V.com weekend vote: What is your hand size or shape?

October 13, 2017, 10:40 AM · A few days ago I saw a lecture by a violist -- a very petite woman -- who said very decisively that she preferred to play a viola that was 17 inches or larger.

That's a big viola! Someone in the audience observed that this seemed unwieldy, even for a large person, but the violist responded that her hands are actually pretty large.

The size and shape of our hands does make a difference in how we experience the various difficulties in playing the violin, and yet people of all sizes and shapes make it work.


If Itzhak Perlman can play the violin with such precision with his large, thick fingers, so can the rest of us! But that doesn't mean there aren't challenges. I've known a number of players that have a pinkie that is substantially shorter than the other fingers, and they cope by using alternative fingerings and, on occasion, substituting some notes.

Having long fingers would seem like a great advantage, but it can also require a technique that is different from the way most teachers set things up: for example, a higher-looking thumb in the left hand. Being double-jointed has its own set of challenges - it just might not be possible to shape the hand in the way that most teachers and textbooks advise.

Do you have any issues with your hands? How have you or your teachers coped with them? And when it comes to teachers, what are strategies for students who have these issues?

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October 13, 2017 at 06:02 PM · My teacher said that I don't really have a broad hand but that my fingers are long.

I can double stop H5 on the A string and E4 on D string.

October 13, 2017 at 06:17 PM · My index finger is too tapered to double-stop anywhere on the neck.

October 13, 2017 at 07:48 PM · A narrow fingertip can be a real problem for playing fifths, especially!

October 13, 2017 at 08:12 PM · Average hand here -- actually size M, medium, which is at the lower end of the scale: S-M-L-XL.

I can play 10ths in 1st position, although I've never tried to stretch farther than this. Haven't yet tried a viola. From what I've read, the ladies often take well to viola, even though they generally have smaller hands than guys have.

October 13, 2017 at 09:11 PM · My hands are pretty small— not Donald Trump small — but small. My narrow fingers make playing 5ths difficult, especially in 3rd position and above. Does anyone have any tricks for this?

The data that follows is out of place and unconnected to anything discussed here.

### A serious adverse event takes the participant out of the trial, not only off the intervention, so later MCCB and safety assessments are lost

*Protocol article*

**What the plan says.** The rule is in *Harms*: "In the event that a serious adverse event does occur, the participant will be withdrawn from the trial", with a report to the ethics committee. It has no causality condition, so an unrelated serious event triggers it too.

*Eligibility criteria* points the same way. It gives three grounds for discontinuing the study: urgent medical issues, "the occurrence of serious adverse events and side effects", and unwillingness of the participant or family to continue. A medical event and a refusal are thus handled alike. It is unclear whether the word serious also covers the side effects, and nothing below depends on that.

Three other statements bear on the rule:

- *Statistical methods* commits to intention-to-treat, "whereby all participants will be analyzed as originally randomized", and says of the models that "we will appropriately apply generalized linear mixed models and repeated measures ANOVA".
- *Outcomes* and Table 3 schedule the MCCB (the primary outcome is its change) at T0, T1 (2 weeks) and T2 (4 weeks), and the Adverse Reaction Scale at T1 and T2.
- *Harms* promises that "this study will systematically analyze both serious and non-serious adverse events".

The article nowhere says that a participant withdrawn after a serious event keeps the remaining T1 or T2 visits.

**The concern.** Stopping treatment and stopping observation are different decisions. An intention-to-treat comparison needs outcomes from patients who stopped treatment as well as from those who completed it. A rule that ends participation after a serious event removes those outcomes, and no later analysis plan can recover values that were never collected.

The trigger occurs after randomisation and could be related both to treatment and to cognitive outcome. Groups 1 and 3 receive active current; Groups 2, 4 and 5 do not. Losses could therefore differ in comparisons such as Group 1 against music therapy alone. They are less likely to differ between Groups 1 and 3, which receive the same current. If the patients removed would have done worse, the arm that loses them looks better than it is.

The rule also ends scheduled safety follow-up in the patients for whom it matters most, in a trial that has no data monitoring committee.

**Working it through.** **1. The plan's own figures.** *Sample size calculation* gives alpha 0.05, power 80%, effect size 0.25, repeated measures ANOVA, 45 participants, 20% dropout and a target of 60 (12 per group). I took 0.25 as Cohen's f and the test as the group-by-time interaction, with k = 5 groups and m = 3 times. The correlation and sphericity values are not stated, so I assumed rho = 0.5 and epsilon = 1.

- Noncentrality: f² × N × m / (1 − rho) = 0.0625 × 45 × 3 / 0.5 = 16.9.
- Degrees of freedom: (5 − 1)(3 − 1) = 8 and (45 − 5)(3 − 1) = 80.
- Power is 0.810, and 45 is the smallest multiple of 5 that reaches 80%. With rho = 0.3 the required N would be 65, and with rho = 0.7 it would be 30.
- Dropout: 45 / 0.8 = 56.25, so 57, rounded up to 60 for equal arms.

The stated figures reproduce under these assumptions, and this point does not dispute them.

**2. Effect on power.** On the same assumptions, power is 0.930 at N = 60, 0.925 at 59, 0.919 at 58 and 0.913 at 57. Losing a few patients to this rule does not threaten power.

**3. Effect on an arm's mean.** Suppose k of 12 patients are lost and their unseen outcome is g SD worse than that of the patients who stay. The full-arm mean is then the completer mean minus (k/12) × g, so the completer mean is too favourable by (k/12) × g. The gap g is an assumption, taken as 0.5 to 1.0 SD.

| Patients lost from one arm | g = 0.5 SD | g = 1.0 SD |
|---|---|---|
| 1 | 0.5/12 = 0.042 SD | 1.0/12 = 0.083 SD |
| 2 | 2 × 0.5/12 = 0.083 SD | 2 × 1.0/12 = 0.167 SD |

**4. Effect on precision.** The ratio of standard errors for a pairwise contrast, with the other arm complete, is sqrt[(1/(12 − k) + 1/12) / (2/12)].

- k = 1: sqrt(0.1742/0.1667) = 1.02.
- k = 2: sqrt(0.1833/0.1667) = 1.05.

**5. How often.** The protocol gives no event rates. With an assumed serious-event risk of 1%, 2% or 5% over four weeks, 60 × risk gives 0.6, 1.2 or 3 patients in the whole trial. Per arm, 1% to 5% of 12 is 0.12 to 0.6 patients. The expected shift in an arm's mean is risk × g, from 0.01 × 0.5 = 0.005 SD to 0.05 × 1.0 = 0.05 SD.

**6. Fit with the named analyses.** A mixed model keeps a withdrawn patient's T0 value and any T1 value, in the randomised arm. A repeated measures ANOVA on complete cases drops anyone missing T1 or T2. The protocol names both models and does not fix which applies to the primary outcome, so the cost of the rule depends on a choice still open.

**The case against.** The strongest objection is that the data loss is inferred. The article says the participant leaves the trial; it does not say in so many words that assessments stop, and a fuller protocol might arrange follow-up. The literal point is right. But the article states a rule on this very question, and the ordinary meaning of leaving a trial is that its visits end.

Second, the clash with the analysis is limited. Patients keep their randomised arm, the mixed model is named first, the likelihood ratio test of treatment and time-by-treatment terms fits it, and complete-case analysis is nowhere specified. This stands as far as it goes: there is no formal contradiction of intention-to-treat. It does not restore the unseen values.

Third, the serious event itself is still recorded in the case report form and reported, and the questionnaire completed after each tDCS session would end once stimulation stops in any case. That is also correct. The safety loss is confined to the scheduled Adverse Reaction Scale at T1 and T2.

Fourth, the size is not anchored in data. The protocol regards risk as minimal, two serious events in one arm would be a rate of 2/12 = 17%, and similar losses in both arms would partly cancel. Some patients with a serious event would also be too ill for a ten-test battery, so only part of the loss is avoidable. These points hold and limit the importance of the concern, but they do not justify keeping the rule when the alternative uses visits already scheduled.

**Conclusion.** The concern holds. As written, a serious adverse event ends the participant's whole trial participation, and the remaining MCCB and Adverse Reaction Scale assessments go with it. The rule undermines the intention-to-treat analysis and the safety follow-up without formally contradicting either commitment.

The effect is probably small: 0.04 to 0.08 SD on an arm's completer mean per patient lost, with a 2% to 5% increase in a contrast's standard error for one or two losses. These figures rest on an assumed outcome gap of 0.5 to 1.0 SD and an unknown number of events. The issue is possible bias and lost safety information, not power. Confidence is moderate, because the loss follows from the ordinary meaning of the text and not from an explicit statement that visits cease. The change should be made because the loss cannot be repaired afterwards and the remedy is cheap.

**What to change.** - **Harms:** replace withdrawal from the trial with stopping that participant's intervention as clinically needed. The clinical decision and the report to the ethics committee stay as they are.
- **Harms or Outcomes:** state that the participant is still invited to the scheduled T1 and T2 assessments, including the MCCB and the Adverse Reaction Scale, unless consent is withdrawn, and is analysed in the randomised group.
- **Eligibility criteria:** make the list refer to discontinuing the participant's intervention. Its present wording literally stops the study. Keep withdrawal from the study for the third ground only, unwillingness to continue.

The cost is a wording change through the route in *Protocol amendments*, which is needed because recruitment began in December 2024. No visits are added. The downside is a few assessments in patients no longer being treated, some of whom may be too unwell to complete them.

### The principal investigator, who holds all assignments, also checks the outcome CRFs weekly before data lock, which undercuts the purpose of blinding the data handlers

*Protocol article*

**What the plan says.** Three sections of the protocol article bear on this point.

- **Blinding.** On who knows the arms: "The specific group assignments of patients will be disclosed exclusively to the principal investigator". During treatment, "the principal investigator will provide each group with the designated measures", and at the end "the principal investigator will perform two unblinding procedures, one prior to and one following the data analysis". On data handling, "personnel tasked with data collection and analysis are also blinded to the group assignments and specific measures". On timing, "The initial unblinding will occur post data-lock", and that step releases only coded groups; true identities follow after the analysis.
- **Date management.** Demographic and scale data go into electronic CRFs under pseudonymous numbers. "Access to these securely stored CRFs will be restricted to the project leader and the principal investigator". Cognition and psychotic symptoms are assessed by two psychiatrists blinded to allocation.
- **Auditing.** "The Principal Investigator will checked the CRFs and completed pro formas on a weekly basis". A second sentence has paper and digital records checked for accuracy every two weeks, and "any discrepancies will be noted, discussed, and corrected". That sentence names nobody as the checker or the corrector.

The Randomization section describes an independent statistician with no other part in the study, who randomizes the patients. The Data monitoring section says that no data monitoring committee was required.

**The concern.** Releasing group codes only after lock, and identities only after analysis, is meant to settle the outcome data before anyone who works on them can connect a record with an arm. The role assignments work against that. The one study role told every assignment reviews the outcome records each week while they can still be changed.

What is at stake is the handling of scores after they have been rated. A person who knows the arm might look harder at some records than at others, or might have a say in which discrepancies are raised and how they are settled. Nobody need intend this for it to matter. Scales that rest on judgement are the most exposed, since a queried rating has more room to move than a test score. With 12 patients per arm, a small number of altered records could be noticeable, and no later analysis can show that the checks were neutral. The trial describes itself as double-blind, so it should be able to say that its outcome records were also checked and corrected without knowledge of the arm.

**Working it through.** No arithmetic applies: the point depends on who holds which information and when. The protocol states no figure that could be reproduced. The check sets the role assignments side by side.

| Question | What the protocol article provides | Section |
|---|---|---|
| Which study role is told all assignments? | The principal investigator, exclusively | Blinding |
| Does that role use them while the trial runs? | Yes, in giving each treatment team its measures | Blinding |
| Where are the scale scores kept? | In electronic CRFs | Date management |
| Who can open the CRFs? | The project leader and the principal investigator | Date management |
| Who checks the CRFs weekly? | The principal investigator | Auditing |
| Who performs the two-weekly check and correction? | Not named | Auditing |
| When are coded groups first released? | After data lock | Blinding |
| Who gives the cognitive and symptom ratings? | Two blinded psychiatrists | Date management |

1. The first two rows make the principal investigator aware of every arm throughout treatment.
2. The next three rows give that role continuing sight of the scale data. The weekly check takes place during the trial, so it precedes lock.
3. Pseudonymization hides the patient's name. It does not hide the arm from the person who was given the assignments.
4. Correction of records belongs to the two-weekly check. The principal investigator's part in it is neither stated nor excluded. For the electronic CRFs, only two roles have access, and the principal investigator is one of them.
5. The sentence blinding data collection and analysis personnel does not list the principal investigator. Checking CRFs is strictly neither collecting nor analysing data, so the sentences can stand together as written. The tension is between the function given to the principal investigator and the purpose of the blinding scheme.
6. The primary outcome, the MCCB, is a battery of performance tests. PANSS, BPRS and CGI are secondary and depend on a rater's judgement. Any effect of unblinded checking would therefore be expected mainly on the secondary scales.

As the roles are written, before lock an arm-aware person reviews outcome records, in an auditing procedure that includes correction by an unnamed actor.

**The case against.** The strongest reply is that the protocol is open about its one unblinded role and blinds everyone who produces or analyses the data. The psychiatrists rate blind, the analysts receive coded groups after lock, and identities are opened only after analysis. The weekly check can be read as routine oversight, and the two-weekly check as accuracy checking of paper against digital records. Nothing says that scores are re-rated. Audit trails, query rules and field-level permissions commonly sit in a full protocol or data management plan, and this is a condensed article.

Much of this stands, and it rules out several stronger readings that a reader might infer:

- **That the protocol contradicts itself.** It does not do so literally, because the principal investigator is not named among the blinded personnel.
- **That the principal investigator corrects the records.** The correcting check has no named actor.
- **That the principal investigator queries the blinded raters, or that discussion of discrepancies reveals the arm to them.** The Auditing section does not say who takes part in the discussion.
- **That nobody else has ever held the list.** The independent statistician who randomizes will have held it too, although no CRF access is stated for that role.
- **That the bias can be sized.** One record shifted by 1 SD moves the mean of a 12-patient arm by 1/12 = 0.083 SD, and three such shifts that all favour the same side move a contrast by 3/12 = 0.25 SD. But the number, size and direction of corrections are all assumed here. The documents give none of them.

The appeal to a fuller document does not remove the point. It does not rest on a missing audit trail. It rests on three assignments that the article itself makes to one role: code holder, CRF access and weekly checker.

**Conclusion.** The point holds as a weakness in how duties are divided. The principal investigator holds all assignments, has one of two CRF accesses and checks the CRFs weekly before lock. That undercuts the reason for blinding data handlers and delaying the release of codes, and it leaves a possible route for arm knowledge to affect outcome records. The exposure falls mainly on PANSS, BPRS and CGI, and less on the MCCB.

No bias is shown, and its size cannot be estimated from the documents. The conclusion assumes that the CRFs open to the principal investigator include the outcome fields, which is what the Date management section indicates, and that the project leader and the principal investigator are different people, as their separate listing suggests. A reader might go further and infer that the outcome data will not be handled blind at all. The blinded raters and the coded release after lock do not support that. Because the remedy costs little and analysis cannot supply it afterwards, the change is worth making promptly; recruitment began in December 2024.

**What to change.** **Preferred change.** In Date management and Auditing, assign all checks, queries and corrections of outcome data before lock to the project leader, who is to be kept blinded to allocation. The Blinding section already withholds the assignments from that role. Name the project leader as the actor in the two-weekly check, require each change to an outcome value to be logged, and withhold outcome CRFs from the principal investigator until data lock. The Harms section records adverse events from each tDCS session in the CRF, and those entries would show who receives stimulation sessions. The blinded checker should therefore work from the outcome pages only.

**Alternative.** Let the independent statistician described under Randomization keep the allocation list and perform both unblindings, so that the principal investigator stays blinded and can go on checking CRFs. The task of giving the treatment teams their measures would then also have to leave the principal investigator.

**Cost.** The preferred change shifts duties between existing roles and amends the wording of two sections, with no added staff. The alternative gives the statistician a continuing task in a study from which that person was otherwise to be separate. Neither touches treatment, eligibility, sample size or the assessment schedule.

October 13, 2017 at 09:20 PM · In the end I didn't vote because I have a large hand (XL+ in gloves) with long, but fat fingers. When combined with the fact that I don't know what I'm doing and badly need lessons (which will happen when I have an income again) it means my intonation is horrid. Oh and I struggle playing double stops because of my fingers often touching more than one string.


October 13, 2017 at 09:39 PM · I have a 16 inch viola which is rather large for my hand and I do get tired and sore from playing sometimes but I love the sound.

October 13, 2017 at 11:05 PM · I didn't vote because my hand shape doesn't really fall into any of the mentioned categories. I have narrow hands with long, slender fingers. As a result, my fingers can become uncoordinated during certain double stop passages, especially when pinky falls behind. My teacher advises me to bring my hand taller, open up my hand and have my fingers move more vertically and have them closer to the fingerboard.

October 13, 2017 at 11:18 PM · My fingers are giant to the point, I have to position my hand almost a half position back just to get a correct pitch or I really have to get those fingers perfectly placed. I have learned to deal with it fine.

My double jointed-ness has been a pain because in my left hand, my fourth finger locks at the top joint making a vibrato impossible and on my right hand, my pinky locks again, causing my bow hold to become super distorted. Working it all out to this day.

October 13, 2017 at 11:38 PM · I've got regular hand, fingers are long enough with meaty tips. I'm not sure if this valid. My pinky meets the 1st knuckle of my ring finger, which I believe to be normal. I have no excuse :-)

I was told the idea violin hand is nearly equal lengths of all four fingers between index and pinky.

October 13, 2017 at 11:49 PM · I am both double jointed and have very small hands.

October 14, 2017 at 12:16 AM · I note that after 33 votes the average hand is 52%, so I would expect as the voting numbers increase that at least one type of "average" will approach 50% if the distribution is reasonably bell-shaped.

I have a square hand, defined as width equal to length from base of fingers to wrist, a shape that I've been told is ideal for the piano and stringed instruments such as the violin, cello and guitar. My finger lengths are similar to what Yixi has described, the length of the longest finger being equal to the length from finger base to wrist.

My left finger tips are what you'd expect from a life-long cellist (now ex-), but the right finger tips aren't too dissimilar, probably because of my piano playing in my youth.

Hand stretch (separation of fingers) is noticeably better on my left hand than my right - again a relic of my cello-playing past, but basically hand stretch is not so much a function of finger length as of hand width.

Ruggiero Ricci, in an interview with Samuel Applebaum in Book 5 of "The Way They Play", says this about the advice on fingering he gives to his students:

"... not to practice individual scales with only one fingering ... it doesn't matter which finger is used so long as the sound and intonation are good ... the fourth finger is generally a poor finger for beauty of sound ... I don't believe in set fingerings and strongly disagree with those teachers who lend the student their personal sheet music and tell them to copy the fingering, which is ridiculous [because] every one has different sized and shaped hands and fingers ... the student must be trained to use his own head in choosing fingerings as in every other department of playing."